Desmond Shum was one of China’s most well-connected businessmen. He and his former wife, Duan Weihong, used their connections with top government officials to build a multibillion-dollar property development company during a golden age for entrepreneurs starting in the mid-1990s.
Now, tensions with the West dominate discussion, with Treasury Secretary Janet Yellen sharply criticizing China’s treatment of American companies during a trip to Beijing this week.
Mr. Shum left China in 2015 when Xi Jinping, the country’s leader, asserted greater state control over the country and its businesses. Duan, also known as Whitney, disappeared two years later. (It is believed that Communist Party officials stopped her after a senior political ally was held on suspicion of corruption.)
Mr Shum told the story of their rise and fall – and the murky reality of doing business in China – in his 2021 memoir. Many details cannot be independently verified but his role at the intersection of business and politics is certain. He now lives in the UK with the couple’s son (none of them have seen Duan since she disappeared) and says it is unsafe for him to travel to China.
Mr. Shum will testify next week in Congress on the challenges for American businesses operating in China. This conversation has been condensed and edited for clarity.
What has changed since you published your book?
First, the perception of China has become more negative. Covid had a lot to do with it, especially in changing the views of the general public. That helped speed things up in terms of how policymakers deal with China – they now have a tide to ride.
Second, the outside world is underestimating how badly the Chinese economy is deteriorating. Several things shocked me in conversations I had with businessmen in China. A large dairy company produces more milk powder because people buy less milk. Usually this is one of the last things you would cut out.
Many executives also say that staff have been openly looting and stealing from companies since the pandemic. Why? They have lost hope because the economic outlook is so bad.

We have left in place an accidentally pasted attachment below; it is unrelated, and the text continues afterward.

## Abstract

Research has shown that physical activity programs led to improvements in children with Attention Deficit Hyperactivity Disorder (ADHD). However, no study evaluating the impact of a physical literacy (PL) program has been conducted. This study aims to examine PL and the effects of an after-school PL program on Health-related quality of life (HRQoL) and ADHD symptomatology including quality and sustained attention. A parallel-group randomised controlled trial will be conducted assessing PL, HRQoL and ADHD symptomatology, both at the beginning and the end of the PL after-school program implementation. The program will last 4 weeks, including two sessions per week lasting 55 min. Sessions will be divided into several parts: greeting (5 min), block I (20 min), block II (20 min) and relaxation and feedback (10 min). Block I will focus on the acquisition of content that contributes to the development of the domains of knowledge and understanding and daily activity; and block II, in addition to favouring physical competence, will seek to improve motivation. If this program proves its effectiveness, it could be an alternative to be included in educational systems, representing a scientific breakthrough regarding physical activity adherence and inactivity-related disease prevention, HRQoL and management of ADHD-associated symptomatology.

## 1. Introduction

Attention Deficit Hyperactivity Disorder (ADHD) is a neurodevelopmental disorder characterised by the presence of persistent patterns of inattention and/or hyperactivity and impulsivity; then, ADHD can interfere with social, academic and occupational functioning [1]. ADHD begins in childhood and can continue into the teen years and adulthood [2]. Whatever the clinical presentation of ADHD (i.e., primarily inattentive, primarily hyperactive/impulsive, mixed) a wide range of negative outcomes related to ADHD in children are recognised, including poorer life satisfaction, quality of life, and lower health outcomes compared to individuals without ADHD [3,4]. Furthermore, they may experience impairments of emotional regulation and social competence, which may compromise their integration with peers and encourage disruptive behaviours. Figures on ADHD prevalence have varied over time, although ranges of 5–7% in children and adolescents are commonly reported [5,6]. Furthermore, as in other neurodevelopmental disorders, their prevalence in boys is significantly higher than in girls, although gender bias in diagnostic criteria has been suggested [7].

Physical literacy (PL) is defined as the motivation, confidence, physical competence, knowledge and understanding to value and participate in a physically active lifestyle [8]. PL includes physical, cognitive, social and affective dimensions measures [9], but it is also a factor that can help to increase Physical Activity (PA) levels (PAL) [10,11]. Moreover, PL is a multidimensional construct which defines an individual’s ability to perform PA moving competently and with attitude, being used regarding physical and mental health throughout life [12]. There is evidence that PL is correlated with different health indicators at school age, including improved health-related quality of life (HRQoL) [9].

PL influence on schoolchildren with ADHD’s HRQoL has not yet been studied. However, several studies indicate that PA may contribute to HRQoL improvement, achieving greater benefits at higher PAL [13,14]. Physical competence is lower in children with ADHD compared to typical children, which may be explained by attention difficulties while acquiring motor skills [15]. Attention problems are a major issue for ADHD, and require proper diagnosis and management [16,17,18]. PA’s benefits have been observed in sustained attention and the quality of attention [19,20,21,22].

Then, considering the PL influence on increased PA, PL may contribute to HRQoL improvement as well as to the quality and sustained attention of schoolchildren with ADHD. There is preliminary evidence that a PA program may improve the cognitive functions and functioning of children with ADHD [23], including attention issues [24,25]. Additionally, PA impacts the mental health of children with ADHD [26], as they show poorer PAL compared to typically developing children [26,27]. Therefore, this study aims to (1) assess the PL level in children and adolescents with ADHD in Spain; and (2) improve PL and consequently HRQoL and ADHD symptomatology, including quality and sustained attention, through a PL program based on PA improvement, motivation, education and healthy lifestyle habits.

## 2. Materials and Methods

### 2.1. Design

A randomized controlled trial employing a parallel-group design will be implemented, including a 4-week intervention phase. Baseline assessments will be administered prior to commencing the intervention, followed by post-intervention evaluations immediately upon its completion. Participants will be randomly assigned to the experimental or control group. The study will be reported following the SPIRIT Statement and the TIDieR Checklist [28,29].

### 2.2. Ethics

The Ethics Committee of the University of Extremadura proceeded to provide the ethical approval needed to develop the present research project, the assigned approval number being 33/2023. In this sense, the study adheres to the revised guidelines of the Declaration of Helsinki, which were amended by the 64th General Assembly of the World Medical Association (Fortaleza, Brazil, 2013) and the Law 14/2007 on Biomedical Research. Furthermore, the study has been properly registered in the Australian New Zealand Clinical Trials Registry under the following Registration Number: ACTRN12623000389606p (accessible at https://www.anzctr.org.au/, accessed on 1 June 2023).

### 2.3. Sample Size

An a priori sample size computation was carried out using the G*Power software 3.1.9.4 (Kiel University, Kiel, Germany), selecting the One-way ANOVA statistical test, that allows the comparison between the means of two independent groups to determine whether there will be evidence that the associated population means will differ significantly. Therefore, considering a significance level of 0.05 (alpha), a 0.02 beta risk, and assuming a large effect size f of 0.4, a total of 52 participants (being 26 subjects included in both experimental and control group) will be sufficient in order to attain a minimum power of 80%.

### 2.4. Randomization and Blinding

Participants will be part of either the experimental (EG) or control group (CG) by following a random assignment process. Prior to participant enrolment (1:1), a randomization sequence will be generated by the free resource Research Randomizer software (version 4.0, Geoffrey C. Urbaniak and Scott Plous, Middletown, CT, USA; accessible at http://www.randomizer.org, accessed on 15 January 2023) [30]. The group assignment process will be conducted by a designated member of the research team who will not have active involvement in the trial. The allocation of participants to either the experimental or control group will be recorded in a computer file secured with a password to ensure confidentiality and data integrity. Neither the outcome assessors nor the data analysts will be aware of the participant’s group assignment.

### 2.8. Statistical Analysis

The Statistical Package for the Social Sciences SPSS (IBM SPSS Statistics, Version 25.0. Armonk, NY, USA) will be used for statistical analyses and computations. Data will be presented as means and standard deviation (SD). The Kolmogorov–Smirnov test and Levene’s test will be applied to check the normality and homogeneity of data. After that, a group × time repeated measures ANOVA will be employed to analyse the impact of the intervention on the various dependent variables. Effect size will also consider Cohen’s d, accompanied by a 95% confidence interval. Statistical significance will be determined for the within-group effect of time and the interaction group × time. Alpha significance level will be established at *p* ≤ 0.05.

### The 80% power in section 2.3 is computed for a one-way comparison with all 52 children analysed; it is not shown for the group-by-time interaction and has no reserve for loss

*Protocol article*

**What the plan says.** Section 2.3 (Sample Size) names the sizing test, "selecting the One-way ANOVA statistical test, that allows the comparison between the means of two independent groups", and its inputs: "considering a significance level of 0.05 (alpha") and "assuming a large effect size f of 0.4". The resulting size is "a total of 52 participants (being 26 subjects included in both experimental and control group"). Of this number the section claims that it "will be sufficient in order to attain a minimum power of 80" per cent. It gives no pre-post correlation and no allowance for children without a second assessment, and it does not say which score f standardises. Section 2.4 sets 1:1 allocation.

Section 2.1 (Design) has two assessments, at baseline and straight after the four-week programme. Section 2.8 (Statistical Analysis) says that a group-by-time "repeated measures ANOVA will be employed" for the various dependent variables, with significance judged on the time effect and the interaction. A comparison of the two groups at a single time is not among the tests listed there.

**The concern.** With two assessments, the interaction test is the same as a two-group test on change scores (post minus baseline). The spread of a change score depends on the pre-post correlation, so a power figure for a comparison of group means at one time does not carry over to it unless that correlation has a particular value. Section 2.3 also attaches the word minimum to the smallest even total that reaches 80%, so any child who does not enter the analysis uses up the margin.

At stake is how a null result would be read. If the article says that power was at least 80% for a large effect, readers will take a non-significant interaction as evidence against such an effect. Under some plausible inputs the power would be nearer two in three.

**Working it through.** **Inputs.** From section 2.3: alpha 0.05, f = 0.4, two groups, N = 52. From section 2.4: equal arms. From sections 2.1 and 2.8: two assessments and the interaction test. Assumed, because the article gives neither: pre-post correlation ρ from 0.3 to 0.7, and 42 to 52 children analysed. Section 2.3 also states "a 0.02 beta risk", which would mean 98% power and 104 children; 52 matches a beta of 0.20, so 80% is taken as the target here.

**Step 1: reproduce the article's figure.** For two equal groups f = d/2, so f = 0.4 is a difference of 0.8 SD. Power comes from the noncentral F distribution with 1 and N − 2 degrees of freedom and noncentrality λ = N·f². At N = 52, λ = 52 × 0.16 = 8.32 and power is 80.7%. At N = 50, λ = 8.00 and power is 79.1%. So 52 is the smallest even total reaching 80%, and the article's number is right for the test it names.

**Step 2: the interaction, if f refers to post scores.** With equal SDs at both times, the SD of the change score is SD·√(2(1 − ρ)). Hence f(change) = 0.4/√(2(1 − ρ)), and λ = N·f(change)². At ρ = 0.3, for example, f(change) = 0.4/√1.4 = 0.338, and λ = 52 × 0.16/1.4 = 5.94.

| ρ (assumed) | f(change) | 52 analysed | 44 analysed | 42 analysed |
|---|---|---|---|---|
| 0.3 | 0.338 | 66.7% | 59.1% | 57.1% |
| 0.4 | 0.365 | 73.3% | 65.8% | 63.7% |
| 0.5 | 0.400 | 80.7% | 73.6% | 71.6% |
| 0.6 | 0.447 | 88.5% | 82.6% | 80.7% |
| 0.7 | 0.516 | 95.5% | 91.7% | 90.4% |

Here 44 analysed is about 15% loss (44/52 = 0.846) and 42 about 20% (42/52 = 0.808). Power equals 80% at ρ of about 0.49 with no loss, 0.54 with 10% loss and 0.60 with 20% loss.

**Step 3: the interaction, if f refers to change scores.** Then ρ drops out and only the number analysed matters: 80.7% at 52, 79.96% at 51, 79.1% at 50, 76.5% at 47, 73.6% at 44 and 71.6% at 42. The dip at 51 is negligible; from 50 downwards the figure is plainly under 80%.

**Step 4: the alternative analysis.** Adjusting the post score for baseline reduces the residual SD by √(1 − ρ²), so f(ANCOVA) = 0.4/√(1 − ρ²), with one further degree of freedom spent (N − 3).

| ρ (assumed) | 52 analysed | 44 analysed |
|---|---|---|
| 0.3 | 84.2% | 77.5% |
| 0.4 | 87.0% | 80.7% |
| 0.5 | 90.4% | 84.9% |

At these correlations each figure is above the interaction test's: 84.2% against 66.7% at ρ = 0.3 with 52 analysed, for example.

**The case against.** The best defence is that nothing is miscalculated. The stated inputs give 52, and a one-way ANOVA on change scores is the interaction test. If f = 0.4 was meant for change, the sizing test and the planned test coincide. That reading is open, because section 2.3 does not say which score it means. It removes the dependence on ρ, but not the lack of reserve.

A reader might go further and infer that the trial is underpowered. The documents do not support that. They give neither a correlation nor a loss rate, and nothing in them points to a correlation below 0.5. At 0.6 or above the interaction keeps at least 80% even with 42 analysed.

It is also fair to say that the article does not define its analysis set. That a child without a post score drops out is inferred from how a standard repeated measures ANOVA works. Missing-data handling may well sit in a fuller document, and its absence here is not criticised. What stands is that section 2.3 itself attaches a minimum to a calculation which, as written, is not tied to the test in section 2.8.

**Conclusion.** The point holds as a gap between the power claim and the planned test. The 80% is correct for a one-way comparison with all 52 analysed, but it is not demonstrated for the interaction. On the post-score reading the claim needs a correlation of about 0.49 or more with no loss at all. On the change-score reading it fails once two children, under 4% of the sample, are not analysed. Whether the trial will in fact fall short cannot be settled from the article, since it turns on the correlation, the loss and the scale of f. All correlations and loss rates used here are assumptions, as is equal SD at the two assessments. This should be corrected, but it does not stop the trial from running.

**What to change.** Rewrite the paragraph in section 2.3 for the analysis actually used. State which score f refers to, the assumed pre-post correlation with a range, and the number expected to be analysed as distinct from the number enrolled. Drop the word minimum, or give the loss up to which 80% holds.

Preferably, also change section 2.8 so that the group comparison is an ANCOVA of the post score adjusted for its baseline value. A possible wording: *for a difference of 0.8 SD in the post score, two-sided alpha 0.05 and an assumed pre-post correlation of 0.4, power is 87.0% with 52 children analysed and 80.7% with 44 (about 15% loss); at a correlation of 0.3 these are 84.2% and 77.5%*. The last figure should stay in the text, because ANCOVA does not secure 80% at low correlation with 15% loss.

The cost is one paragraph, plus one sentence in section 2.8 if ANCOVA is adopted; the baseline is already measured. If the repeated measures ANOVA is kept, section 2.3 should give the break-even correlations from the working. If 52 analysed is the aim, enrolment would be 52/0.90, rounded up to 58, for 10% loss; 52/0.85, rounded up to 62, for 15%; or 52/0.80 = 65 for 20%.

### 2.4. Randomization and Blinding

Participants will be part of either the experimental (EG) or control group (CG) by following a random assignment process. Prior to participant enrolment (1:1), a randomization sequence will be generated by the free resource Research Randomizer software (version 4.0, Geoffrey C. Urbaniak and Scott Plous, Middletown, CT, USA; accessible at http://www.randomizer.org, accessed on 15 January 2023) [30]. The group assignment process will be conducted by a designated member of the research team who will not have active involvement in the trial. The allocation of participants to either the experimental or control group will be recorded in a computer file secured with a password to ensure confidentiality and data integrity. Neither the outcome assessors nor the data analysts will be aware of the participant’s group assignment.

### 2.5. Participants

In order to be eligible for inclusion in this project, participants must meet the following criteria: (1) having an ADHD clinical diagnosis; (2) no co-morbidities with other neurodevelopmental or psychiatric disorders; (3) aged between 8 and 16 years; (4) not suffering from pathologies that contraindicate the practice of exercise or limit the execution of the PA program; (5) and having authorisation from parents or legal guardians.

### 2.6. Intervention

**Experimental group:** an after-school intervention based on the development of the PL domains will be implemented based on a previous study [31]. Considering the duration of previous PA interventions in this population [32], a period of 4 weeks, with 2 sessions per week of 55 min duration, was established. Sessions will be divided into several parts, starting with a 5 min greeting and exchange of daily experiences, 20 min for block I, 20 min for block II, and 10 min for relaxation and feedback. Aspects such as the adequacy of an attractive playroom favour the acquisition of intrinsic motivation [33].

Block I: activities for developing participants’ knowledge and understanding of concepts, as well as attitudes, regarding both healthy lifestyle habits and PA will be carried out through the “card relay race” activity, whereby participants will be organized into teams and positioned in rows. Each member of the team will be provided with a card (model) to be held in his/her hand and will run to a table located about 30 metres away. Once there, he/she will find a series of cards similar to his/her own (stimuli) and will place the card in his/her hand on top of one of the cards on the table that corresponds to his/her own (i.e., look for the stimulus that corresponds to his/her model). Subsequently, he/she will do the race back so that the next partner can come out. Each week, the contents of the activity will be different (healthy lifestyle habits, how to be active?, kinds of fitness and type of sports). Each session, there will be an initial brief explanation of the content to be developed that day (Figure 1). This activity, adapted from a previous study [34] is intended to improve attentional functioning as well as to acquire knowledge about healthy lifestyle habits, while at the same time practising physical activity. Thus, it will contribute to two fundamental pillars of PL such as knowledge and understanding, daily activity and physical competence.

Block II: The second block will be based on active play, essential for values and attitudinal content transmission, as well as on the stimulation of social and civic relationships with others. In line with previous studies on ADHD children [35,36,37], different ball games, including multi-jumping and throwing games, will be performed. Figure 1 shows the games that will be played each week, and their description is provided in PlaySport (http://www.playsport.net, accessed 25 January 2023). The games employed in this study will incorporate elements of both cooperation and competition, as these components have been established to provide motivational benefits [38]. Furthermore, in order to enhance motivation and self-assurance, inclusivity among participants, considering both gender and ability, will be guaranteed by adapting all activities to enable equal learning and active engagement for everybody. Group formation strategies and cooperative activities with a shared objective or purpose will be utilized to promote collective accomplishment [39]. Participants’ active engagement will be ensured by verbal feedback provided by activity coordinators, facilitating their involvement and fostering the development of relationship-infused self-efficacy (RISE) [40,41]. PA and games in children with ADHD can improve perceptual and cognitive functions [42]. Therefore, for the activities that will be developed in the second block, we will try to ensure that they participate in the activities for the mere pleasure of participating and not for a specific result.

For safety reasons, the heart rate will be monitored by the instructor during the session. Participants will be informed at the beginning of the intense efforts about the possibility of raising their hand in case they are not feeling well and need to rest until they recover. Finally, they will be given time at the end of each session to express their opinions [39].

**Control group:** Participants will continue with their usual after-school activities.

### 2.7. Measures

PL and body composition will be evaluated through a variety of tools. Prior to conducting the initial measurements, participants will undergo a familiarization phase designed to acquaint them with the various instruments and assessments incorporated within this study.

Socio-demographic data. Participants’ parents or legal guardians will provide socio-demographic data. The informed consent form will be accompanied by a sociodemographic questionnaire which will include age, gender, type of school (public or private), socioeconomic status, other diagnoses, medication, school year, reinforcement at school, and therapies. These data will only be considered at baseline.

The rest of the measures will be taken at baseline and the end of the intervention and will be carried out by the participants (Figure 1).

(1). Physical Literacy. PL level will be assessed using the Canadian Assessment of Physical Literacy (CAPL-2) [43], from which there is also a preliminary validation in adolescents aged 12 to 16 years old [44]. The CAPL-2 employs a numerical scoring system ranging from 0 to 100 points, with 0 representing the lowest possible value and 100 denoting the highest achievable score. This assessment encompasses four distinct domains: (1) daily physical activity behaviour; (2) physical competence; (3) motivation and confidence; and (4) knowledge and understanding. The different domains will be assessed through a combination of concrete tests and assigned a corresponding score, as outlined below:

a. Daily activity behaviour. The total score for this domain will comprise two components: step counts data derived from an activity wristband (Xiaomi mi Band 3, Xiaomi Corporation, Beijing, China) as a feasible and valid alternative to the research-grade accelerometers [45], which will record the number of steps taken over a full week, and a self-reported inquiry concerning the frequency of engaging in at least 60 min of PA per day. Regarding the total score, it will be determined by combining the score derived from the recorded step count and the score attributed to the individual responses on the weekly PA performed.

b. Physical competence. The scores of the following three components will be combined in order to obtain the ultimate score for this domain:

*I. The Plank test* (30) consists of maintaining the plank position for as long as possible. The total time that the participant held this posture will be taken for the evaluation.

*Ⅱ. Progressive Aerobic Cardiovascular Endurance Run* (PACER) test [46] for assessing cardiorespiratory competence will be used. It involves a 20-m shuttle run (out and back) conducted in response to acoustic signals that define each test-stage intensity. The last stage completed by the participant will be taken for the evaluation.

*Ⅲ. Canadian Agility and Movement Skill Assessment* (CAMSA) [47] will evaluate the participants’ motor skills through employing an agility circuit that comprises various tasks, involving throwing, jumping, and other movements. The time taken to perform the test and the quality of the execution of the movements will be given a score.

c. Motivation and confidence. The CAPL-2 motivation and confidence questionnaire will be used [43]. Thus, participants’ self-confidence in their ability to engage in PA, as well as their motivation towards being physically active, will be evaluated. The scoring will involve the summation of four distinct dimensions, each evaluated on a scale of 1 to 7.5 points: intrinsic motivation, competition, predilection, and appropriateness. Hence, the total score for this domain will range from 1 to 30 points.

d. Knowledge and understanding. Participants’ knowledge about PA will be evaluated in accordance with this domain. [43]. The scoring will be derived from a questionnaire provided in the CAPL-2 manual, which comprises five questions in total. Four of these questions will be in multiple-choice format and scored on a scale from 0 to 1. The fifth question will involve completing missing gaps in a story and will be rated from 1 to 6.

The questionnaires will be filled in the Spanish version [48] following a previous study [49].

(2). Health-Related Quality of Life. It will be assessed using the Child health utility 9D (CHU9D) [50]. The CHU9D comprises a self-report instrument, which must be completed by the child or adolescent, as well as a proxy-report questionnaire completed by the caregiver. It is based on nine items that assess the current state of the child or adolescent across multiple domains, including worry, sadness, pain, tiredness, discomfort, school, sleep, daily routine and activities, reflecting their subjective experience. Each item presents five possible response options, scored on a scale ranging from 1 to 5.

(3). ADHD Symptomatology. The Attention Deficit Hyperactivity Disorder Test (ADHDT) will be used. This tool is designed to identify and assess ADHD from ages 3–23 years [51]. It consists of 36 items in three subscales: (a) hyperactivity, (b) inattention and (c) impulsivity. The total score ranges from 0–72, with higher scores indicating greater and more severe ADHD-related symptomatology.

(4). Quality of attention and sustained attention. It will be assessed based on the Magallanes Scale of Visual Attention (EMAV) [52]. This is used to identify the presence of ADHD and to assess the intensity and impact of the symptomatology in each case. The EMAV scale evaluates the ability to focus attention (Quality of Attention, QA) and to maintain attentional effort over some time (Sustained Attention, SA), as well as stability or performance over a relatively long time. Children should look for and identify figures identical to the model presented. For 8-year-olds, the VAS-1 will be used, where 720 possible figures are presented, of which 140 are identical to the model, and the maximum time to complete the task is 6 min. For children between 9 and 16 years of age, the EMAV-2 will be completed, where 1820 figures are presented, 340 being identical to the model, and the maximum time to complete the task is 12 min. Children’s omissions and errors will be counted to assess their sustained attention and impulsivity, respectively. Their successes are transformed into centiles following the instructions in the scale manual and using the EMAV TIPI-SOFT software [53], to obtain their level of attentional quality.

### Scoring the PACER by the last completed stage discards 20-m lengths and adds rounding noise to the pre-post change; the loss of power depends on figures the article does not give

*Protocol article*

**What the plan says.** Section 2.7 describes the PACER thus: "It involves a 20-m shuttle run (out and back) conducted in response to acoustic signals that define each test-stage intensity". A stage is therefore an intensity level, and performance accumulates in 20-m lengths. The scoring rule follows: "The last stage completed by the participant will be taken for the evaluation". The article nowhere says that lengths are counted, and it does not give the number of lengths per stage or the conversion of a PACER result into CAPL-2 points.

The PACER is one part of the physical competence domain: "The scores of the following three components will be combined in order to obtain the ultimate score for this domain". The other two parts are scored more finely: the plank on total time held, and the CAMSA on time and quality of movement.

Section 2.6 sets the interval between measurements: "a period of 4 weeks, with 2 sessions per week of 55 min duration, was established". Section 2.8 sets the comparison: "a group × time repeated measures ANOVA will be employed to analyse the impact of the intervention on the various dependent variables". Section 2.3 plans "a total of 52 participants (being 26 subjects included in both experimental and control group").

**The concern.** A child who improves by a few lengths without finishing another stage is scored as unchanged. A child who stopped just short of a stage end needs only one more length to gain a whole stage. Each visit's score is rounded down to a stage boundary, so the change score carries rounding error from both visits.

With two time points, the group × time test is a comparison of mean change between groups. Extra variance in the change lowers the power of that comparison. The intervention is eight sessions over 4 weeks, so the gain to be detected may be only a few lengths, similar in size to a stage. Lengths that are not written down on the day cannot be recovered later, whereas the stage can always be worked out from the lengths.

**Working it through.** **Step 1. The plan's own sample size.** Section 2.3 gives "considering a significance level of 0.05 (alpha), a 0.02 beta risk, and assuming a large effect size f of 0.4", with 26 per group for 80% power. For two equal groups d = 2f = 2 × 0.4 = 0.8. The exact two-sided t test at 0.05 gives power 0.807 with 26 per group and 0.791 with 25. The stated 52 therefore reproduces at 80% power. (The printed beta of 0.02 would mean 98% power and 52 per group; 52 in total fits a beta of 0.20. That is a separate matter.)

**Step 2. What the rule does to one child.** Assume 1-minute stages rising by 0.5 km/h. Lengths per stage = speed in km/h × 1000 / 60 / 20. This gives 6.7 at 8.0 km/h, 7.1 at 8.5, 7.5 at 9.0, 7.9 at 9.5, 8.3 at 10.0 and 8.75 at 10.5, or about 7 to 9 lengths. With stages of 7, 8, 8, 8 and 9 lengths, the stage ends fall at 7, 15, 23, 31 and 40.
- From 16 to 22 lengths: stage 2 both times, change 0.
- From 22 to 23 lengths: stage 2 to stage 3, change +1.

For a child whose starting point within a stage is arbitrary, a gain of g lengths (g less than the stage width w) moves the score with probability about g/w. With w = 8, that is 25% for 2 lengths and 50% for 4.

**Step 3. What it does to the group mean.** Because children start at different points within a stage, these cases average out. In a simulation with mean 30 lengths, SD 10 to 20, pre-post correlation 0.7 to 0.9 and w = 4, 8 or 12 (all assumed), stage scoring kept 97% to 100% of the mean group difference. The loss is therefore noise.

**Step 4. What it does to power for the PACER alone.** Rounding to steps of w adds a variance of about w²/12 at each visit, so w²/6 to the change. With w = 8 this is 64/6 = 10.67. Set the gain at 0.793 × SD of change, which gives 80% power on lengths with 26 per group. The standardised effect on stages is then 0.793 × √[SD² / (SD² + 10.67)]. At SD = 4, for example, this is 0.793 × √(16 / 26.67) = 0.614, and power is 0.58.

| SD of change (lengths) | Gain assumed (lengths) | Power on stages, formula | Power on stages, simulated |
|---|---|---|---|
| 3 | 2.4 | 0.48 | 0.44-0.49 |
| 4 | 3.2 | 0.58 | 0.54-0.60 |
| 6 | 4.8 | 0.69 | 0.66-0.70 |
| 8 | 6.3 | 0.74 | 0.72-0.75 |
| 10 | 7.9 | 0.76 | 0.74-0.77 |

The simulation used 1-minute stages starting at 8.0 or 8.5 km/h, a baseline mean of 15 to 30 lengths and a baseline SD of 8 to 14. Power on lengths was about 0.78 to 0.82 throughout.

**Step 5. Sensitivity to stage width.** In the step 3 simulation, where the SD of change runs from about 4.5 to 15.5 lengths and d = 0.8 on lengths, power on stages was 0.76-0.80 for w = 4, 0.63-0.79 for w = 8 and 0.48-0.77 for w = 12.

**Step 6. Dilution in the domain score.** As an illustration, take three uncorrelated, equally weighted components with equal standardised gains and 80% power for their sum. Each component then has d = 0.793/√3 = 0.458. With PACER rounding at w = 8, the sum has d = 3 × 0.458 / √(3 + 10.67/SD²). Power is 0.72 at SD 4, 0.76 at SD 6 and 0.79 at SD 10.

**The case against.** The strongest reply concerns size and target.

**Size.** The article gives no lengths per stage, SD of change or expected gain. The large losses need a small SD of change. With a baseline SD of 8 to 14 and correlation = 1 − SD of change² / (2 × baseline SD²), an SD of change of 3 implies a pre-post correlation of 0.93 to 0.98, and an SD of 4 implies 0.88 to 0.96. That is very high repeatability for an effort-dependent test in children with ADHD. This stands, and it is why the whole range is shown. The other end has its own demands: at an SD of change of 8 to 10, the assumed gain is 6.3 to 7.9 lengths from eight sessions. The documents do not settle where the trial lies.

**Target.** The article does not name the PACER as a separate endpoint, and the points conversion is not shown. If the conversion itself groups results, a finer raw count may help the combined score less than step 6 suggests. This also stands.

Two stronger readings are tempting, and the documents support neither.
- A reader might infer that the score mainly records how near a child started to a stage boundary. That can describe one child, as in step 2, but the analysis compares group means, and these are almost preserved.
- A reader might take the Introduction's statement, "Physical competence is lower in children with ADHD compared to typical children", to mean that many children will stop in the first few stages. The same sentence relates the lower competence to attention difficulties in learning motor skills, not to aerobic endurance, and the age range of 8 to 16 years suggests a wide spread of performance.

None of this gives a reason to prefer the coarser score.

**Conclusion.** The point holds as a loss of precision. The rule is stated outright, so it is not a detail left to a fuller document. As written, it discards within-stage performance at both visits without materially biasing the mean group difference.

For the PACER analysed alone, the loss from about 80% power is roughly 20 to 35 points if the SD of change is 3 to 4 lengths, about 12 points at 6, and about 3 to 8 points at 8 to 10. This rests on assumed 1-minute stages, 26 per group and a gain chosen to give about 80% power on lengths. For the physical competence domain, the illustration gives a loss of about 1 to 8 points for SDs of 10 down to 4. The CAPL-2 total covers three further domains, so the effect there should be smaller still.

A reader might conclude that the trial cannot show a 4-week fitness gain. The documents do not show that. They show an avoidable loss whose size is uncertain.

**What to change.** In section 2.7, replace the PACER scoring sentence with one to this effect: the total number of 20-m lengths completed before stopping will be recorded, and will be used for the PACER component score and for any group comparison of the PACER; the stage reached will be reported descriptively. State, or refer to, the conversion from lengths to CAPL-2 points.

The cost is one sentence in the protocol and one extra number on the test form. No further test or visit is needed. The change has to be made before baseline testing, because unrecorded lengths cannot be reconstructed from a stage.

How does this affect management and business?
It adds to the growing insecurity of the Chinese Communist Party, so the government is tightening control with measures it introduced during the pandemic. That affects business: Attacks on due diligence firms with Western ties and restrictions on access to windChinese data provider, is part of an effort to control foreigners.
How are international companies adapting?
Companies overwhelmingly reduce their exposure. People talk about “de-globalization”, but the correct term is “re-globalization minus China”. You won’t have one country replacing China, but operations spread to Vietnam, Indonesia, Sri Lanka, India and elsewhere. Look at how many Taiwanese manufacturers are moving into Mexico on a large scale. And then you have amikshoring and nearshoring in Europe.
Are the messages from the US – talking tough while also saying it wants to maintain dialogue – making things difficult?
After four years of Trump and three years of Biden, you see a general consistency on China policy. A slight change or variation in tone will not affect China’s perception that America’s view of it is fixed. They need some easing of tension to revive business confidence and bring in more capital. If they can mitigate or delay US measures, they want to do so.